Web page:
For me, it would be lethal to throw up the hands and say, well then, why not be content with what you began with? Surely there is no need to complicate things, no need to exert yourself, if the result is so bewilderingly close in appearance to what you started out from? The difference, or saving grace, is that the “second” simplicity is soaked in complexity. Oddly, the text will ring hollow if you avoid this process.
Nor should one underestimate the importance of the time spent being inactive. I think it was Flaubert who once termed “the marinade” those countless hours that you while away spread out on your couch, seemingly impassive and dejected, not doing much of anything, certainly nothing of social use. And yet, afterwards, when you’ve finished your text, you realize those protracted moments were not only vital but essential to where you were going.
Jarzebinski: Reading your books, I had the impression the text flows flawlessly. Your novels don’t give the reader the impression of struggle or effort. Whence does the initial idea come to you?
Fioretos: It arrives on the slithery belly of worms. Ideally, it should depart on the soft feet of angels.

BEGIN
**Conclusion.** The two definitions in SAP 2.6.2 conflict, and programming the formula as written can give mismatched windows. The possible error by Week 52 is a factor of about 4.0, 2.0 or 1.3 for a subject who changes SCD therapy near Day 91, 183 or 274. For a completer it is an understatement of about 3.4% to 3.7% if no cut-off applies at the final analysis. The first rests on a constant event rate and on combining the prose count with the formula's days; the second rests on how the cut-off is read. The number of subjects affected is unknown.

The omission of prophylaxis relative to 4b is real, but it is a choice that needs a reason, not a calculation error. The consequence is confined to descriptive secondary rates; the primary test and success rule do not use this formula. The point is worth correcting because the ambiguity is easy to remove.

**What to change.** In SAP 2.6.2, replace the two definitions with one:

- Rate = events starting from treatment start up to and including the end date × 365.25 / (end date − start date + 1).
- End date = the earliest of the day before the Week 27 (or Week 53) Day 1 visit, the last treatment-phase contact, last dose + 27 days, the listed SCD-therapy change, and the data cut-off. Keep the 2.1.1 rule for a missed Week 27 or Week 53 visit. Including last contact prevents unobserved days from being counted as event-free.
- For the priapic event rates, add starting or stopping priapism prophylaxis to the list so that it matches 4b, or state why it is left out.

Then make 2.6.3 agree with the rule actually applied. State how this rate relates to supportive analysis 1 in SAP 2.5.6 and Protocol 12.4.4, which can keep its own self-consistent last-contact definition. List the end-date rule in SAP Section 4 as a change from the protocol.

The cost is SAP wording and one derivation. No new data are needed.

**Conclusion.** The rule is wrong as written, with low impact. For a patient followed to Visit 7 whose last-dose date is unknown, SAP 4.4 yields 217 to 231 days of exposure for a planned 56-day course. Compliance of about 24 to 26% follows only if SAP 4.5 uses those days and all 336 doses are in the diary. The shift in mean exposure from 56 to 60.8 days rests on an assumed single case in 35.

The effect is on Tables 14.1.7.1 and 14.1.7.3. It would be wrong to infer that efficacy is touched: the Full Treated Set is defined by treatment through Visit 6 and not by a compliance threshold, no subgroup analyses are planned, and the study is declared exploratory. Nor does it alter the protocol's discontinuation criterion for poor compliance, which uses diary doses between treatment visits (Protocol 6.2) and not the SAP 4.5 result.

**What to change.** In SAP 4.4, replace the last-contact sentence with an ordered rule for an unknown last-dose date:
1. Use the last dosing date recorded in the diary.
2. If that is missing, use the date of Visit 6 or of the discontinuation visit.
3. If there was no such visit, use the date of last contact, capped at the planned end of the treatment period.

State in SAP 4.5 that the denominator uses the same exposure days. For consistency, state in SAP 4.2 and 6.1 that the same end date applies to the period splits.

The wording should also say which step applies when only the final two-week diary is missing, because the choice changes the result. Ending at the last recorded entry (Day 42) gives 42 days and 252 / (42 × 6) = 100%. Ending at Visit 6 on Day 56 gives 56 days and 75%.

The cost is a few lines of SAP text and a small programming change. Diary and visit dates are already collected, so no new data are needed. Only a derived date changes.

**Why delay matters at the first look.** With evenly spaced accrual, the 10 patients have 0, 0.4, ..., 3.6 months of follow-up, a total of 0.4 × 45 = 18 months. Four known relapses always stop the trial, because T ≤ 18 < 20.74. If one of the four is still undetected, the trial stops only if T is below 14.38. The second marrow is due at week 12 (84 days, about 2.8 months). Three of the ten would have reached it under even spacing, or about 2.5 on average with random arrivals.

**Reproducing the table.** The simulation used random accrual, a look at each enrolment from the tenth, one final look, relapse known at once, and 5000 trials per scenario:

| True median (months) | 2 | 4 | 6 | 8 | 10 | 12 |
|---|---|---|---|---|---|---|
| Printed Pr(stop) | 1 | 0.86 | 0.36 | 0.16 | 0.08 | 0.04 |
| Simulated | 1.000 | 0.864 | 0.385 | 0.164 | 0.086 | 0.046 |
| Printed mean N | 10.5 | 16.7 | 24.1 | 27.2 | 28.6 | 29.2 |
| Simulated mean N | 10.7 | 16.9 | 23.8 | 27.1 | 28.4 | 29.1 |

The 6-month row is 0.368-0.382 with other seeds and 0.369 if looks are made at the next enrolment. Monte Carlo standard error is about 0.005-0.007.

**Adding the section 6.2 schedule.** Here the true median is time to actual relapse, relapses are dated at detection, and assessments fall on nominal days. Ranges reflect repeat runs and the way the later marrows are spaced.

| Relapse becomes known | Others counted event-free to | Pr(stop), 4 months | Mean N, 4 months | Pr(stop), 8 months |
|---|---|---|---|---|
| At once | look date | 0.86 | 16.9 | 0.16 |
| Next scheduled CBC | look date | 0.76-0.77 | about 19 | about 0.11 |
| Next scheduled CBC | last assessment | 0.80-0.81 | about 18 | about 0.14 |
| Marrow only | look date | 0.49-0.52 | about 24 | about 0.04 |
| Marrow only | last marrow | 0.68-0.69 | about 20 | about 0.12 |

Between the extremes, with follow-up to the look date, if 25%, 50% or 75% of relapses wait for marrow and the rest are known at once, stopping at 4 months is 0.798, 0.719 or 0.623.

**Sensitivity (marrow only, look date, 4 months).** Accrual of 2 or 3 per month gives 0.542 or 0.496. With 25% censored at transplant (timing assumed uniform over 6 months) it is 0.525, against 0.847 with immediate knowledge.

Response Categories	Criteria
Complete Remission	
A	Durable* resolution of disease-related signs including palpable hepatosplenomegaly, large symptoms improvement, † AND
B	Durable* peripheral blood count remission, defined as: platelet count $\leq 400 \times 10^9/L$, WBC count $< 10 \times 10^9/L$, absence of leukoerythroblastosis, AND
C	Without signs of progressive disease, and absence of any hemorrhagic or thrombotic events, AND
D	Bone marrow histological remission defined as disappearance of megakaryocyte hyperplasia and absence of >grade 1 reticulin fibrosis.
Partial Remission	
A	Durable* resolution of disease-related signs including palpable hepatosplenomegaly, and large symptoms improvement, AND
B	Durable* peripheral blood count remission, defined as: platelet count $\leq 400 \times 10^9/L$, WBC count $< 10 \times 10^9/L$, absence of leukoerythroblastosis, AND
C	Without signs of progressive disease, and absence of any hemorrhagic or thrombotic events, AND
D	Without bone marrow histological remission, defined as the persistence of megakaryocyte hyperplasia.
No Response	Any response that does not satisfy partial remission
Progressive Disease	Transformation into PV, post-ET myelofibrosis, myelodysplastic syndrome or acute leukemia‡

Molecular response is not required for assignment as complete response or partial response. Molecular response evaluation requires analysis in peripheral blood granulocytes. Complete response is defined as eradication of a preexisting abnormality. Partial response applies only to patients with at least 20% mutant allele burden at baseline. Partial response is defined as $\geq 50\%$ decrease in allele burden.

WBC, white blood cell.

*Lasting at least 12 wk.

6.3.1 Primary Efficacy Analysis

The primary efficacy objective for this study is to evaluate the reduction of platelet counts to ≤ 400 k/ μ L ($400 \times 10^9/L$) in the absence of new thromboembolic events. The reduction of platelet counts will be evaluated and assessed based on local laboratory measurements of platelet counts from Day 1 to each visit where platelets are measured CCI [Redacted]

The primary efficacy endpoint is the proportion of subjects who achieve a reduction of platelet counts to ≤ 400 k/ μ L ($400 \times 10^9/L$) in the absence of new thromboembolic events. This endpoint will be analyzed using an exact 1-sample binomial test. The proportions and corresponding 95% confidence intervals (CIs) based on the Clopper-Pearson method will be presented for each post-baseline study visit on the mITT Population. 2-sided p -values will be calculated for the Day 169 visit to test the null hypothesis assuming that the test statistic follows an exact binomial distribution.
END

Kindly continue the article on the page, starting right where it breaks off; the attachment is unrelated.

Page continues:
Jarzebinski: How do you know what to write about?
Fioretos: I’m not convinced it’s promising — or, at any rate, wise — let alone desirable — to trace the genealogy of your obsessions. As a writer, thankfully, you’re often the last person to realize that your mind is set on a particular item of ideation.
I think no book of mine was possible to write until I had collected enough impressions, ideas funny or futile, as well as a generous helping of short-circuits to prevent me from sleeping. Once these gems and germs have gained a certain critical mass, what’s needed is to introduce a magnet into the force field. It could be anything from a quirk of temperament to an unplanned character flaw or simply a particular tone of voice. As soon as it has been found, however, these fibs and fragments of imagination, seemingly unconnected, begin to relate to one another, creating a certain pattern. At that point, I know there’s a book demanding to be written.
Jarzebinski: Is there a development in your writing?